Magazine

Point of View

Books, Parking Events and Three Generations of Diamonds

Seems author Calvin Trillin has written a book about parking -- well, actually it is about a fellow who takes his car out of the garage, parks it at a meter, fills the meter to the max, and then sits in it reading the paper, thus ticking off the rest of the people cruising by who are looking for a space. Don't know whether the book is any good, but based on the topic, it can't be too bad.
The second thing that drew me to Trillin was a quote from an article about the book. "People switched to white wine," he says. "I stuck with scotch. People switched to marijuana. I stuck with scotch. People switched to Perrier. I stuck with scotch. So now people can point to me sodden in the corner and say, 'There's a man of character.'" How can someone like that write a bad book? I will look for it and may even write a review. Or maybe just stick to scotch.
Oh yes, in 1962 Trillin also published a magazine called "The Beautiful Spot, a Magazine on Parking." He printed one issue before suspending publication. I have sent him a copy of PT care of his publisher. Who knows, he may find our industry fascinating enough to get his creative juices flowing again.
Now to more serious stuff. As you read through PT this month you will find articles on Automated Parking plus my scathing (well maybe luke warm) comments about this little portion of our industry. Is it on the wax or the wane? Like everything else, time will tell.
I was happy to hear from friend and fellow golfer Jeff Fitzwilliams last month. Seems he has successfully installed a fully automated revenue control system at the Atlantic City, NJ, airport. His claim to fame on this one is that, according to him (and who am I to refute a man who plays golf in the snow), it is the only airport in the country that has a fully automated exit plaza. No cashiers at all. None, nada, zip.
He is particularly proud of this installation because his company, he says, is a "little known and smaller parking equipment supplier." Maybe not for long, Jeff. Oh yes, see the article and pictures on page 10.
Parking in Chicago is back in the news -- they are testing Pay and Display for on street parking. A number of machines have been installed, and according to the Tribune, they are doing what they are supposed to -- merchants are seeing a larger turnover, and since they are now using unmarked spaces -- more cars can be parked in the same block. Details elsewhere in PT.
Time to whine a bit again. Take a look at the parking calendar on page 70. Note that between September 23 and November 22 there are 11 (Count 'em, 11!) parking events. Two of the largest, the New Jersey and California regional meetings, are on the same day!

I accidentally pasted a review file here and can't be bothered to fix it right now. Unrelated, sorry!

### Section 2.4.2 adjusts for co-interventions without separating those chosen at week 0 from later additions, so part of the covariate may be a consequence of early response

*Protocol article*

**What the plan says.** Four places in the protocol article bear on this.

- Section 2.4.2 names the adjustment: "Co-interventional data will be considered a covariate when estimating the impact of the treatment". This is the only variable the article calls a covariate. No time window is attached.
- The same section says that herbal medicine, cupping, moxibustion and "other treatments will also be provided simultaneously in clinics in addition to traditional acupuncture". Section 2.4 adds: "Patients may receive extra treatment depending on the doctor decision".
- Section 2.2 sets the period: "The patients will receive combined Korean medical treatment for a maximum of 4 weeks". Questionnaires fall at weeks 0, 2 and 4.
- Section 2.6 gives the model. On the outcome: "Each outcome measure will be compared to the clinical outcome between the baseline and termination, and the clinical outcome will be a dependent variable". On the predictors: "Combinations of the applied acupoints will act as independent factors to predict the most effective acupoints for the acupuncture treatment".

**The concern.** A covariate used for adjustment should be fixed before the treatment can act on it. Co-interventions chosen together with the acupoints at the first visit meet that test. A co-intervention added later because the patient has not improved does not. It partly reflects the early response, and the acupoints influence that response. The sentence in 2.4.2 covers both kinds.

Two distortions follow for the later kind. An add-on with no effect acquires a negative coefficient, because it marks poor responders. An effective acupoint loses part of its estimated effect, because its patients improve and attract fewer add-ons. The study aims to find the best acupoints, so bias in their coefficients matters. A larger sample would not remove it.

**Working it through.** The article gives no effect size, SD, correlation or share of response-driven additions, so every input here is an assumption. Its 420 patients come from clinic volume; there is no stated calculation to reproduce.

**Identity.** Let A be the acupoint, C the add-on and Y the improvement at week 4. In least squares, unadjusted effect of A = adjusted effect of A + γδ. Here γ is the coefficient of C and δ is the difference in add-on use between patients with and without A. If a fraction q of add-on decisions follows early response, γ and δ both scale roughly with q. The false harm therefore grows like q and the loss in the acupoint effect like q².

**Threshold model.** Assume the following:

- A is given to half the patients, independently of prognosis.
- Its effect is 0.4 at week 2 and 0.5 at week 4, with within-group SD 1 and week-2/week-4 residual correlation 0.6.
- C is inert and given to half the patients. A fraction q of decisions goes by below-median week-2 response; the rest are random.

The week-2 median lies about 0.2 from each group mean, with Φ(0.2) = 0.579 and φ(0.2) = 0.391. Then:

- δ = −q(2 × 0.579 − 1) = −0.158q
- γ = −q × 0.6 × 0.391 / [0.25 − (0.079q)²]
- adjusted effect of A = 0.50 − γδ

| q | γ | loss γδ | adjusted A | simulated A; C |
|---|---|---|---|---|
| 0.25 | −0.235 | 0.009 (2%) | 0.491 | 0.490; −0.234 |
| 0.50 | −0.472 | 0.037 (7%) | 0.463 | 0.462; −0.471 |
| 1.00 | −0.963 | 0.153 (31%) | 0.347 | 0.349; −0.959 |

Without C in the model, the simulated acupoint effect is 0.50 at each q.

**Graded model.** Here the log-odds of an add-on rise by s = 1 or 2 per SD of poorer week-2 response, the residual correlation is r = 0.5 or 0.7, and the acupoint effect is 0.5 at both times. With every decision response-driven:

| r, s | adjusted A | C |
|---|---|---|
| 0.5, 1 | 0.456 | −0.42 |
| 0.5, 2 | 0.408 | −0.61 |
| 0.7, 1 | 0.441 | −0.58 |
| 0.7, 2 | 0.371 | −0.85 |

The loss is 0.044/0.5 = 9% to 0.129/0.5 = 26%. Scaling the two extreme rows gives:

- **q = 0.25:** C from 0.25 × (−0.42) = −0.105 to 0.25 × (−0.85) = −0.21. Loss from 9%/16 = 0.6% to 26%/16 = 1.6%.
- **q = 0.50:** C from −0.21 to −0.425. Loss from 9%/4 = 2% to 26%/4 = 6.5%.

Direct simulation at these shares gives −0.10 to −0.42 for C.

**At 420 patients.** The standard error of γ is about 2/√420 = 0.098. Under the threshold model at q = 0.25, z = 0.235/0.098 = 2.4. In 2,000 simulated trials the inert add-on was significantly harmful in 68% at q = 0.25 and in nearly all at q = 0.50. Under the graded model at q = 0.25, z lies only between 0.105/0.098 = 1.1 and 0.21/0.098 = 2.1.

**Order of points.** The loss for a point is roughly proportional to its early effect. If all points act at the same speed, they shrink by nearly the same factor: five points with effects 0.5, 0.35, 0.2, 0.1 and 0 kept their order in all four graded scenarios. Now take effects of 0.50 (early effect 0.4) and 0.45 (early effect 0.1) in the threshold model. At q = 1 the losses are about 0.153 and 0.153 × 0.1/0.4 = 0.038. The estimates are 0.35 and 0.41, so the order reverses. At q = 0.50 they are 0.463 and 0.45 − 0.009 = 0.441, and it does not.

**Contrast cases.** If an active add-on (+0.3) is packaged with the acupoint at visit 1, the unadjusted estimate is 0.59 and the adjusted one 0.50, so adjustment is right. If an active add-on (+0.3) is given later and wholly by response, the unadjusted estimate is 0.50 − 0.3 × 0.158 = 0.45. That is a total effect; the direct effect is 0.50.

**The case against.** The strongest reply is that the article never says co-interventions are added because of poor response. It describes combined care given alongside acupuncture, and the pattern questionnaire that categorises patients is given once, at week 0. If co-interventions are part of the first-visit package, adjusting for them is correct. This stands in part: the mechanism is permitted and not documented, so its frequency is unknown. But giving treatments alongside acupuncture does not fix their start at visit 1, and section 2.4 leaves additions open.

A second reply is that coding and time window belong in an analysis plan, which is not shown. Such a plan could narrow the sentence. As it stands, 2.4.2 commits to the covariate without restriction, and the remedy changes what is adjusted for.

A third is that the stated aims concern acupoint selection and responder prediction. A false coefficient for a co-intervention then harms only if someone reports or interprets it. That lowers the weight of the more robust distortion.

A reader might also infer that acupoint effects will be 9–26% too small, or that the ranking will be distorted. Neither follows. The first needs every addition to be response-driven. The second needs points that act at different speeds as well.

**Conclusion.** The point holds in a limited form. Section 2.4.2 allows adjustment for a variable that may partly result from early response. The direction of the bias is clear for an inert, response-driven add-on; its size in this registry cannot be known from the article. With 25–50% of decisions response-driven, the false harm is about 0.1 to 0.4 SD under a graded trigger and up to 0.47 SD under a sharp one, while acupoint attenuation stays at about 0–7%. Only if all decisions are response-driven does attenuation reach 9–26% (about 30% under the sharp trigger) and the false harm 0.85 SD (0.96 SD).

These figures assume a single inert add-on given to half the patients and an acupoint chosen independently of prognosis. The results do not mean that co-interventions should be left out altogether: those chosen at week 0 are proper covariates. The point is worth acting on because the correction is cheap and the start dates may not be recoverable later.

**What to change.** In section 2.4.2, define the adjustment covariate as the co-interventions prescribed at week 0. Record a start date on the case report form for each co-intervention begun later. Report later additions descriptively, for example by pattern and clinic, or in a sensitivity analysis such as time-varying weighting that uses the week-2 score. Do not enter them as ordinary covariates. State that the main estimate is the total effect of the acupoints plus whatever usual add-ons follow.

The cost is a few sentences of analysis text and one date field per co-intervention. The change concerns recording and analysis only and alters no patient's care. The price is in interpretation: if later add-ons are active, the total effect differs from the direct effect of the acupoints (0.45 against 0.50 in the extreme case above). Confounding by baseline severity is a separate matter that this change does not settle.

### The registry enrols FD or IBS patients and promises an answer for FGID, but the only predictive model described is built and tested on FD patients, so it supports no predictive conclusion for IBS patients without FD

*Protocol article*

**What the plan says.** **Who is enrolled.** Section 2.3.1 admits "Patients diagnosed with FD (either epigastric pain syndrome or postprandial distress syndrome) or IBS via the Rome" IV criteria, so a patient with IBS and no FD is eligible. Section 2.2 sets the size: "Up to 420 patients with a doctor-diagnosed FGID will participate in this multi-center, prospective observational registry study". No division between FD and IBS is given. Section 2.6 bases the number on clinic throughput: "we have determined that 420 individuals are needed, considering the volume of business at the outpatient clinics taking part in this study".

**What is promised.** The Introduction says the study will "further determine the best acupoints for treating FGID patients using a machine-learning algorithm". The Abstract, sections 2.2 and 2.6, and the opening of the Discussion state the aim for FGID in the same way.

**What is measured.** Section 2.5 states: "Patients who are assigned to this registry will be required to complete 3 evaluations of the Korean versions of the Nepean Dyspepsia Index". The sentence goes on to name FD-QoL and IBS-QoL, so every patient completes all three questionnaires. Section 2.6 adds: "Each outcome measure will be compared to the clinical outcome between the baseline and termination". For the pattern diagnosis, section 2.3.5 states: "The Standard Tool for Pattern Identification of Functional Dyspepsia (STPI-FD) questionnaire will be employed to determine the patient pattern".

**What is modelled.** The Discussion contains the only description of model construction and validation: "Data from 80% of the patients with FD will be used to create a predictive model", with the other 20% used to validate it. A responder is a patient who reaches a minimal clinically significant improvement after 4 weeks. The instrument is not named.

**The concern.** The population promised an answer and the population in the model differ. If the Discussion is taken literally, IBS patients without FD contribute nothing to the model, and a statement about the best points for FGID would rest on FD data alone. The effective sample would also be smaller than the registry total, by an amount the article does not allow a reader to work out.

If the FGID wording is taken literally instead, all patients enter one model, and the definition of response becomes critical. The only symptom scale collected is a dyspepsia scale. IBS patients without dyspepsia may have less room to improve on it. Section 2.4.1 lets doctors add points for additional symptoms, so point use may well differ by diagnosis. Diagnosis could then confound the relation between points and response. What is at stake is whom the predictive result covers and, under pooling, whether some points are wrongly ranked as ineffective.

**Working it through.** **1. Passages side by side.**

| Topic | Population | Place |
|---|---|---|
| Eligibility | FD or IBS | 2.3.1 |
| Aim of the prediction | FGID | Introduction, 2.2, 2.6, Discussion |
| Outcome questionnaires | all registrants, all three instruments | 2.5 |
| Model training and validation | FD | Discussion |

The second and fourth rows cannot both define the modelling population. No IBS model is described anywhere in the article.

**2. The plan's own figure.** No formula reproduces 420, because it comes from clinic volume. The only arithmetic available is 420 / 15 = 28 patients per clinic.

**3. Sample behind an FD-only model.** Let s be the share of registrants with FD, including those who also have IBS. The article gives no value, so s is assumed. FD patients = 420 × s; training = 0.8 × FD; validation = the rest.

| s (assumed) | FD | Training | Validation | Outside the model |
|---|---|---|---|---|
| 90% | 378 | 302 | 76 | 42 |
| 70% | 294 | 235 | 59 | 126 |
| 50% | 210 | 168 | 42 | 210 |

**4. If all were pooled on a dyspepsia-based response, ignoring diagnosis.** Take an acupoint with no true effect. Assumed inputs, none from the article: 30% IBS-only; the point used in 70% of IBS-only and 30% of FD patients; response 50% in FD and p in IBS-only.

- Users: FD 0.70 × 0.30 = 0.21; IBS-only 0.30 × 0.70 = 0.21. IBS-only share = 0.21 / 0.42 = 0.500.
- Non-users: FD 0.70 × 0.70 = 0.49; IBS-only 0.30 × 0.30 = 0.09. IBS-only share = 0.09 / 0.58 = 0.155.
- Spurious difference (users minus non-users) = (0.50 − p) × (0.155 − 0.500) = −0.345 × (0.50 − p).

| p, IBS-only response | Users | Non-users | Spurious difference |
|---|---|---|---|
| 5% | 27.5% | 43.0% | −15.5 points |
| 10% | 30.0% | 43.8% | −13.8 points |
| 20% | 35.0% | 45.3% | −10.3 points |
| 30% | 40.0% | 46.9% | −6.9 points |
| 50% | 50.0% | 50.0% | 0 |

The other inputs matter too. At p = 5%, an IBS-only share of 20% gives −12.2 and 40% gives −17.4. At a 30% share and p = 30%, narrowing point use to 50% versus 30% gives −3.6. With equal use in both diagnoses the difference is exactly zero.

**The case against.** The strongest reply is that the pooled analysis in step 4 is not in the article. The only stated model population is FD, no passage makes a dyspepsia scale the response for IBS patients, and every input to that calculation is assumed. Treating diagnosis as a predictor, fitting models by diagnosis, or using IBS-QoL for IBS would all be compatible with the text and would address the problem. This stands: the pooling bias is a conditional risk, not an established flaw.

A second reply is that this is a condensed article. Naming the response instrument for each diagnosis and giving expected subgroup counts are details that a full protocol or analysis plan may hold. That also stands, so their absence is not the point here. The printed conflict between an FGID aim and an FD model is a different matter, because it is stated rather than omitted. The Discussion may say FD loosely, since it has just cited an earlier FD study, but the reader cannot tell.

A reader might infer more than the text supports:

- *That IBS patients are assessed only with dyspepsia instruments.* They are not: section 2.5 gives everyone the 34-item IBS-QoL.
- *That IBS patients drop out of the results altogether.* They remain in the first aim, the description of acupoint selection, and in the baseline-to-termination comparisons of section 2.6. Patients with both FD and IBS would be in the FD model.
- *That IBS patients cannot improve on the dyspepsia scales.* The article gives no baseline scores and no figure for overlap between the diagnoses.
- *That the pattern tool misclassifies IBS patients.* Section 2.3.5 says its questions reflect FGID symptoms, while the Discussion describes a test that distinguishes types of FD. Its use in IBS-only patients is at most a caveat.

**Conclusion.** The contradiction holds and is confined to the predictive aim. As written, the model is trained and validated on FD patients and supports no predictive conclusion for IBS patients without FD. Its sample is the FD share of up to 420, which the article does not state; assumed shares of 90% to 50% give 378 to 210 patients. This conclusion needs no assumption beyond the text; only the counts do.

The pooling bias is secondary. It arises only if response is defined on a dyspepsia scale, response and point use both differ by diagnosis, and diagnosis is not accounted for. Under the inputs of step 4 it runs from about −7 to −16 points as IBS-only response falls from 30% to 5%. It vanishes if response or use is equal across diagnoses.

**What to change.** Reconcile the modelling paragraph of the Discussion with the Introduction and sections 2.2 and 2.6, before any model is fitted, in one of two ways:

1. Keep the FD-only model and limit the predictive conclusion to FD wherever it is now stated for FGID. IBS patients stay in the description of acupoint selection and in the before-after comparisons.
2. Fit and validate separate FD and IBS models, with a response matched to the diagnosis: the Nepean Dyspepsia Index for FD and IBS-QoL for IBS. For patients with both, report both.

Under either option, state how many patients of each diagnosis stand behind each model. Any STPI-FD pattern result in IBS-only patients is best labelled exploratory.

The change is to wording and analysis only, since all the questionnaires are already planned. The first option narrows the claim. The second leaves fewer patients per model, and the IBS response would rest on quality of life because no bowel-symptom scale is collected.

I attended a number of these events last year and frankly, the turnout was a bit on the shy side. But, that perhaps isn't the major issue.
I am also concerned about the vendors who attend, present and pay for these events. They are forced to make hard choices, and can spread their budgets only so far. A solution? I have presented a number on these pages in the past, but judging from the result, I will just go back to the wilderness for a while.
Speaking of parking events, the No. 1 "do" in PT's life is scheduled for the second week in April. (A good 30 days from the nearest other North American event.) The Parking Industry Exhibition will be dynamite this year. There are three major U.S. parking events. The IPI, the NPA and PIE. We have done marketing studies on each of the three. (We called up and asked a few attendees what they thought.)
The IPI got high marks for its fabulous trade show and the networking public sector people get at the event. The NPA was given 9.8's and 9.9's for the private operator contacts one can make.
PIE had three factors in its favor -- high quality seminars, plenty of time to network with vendors and a great price. Trade Show and Conference Director Sandra Watson predicts 500 attendees and a booth count nearing 100. WOW!
Our boot camp (for those new to parking) is going to be spectacular. According to the drill instructors, Top Kick Chuck Cullen is in weekly contact, ensuring they are up to the task and coordinating topics and handouts. It's a first time experiment for us, but already has nearly 50 "recruits."
We have gone outside the industry for the first time this year for a speaker. We are bringing Ron Jasniowski all the way from Elgin, IL, (maybe five miles) to hold forth on ways to help keep our employees motivated. Downward pressure on fees and salaries means that any ideas for keeping our staff are welcome. He comes highly recommend by members of the PT advisory board. Get your registration form in now!
In Seattle the other day, I walked in on Joel Diamond and chatted about his company and its history (there are a few notes from our discussions elsewhere in PT). I was not only impressed with Joel (and his son Jon who is taking over the business), but his 95-year-old father, Josef. The bright, alert, articulate lawyer started the company in 1928 and has been active in it, along with his law practice, ever since. That's nearly 75 years.
He comes into the office daily, dressed a bit more formally than his offspring, and offers advice when it's needed. Check out the picture on page 16. What an inspiring family.
See you in Chicago!
PS -- On the picture above. For the last two months my likeness has included family sheltie Shiloh. 'Nuff of this funny stuff,' says art director Sandie -- let's get a good head shot. Should be easy in LA, right? So I had a few taken. Made me look like ... well you don't want to know. So back to the "old" pic until something better comes along. Woof.

Article Abstract from March, 2002




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